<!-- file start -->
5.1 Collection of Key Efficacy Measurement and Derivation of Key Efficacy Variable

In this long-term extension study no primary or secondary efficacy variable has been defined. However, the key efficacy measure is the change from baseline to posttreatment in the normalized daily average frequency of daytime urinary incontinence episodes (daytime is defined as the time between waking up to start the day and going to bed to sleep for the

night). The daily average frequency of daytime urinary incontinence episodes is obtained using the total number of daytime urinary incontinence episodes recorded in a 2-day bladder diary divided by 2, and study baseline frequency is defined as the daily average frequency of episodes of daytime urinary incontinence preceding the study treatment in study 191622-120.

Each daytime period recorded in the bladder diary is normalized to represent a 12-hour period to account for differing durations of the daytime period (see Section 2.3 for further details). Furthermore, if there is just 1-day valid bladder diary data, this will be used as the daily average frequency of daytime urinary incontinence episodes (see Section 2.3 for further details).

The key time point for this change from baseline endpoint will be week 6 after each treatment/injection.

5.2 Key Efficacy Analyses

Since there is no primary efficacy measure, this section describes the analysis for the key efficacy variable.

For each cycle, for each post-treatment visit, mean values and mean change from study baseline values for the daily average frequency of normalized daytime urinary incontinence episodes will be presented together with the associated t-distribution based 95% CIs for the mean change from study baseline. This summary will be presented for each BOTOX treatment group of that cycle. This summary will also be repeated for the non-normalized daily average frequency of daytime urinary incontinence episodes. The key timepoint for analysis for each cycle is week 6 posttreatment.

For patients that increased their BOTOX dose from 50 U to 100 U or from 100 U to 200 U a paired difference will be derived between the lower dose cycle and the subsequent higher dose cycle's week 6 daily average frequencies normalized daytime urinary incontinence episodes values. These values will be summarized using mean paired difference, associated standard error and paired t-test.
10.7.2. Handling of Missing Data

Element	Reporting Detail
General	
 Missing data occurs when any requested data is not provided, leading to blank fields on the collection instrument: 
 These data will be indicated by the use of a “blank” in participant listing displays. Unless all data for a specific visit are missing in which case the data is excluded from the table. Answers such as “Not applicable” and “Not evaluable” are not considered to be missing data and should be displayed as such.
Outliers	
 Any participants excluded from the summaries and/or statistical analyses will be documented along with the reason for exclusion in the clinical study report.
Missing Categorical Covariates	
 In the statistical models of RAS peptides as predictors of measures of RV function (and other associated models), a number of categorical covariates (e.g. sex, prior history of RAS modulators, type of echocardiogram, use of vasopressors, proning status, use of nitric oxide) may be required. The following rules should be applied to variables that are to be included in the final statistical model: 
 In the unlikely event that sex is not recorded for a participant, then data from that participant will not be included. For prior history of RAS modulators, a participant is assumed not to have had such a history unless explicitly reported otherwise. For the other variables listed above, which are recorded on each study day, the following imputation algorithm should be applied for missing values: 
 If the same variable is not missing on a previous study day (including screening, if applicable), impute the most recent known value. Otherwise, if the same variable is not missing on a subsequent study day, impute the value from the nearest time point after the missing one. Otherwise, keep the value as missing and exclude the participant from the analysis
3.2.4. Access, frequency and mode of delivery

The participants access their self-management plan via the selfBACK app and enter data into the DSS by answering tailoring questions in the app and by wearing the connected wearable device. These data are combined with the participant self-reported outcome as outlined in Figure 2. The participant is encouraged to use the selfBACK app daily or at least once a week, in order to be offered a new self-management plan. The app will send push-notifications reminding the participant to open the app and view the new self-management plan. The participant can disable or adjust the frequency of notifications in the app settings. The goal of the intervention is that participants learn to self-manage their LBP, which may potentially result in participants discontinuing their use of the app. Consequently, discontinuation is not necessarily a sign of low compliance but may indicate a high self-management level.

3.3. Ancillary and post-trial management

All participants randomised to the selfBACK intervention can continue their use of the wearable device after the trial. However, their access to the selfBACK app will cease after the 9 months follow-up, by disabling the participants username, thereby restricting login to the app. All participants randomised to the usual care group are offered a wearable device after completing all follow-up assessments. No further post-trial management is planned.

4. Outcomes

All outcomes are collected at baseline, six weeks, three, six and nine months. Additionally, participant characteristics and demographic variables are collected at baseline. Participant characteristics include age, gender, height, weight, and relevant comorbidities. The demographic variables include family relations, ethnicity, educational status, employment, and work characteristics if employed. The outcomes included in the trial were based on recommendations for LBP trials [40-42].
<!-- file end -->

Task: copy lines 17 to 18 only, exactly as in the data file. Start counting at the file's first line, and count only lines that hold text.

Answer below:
Missing Categorical Covariates	
 In the statistical models of RAS peptides as predictors of measures of RV function (and other associated models), a number of categorical covariates (e.g. sex, prior history of RAS modulators, type of echocardiogram, use of vasopressors, proning status, use of nitric oxide) may be required. The following rules should be applied to variables that are to be included in the final statistical model: 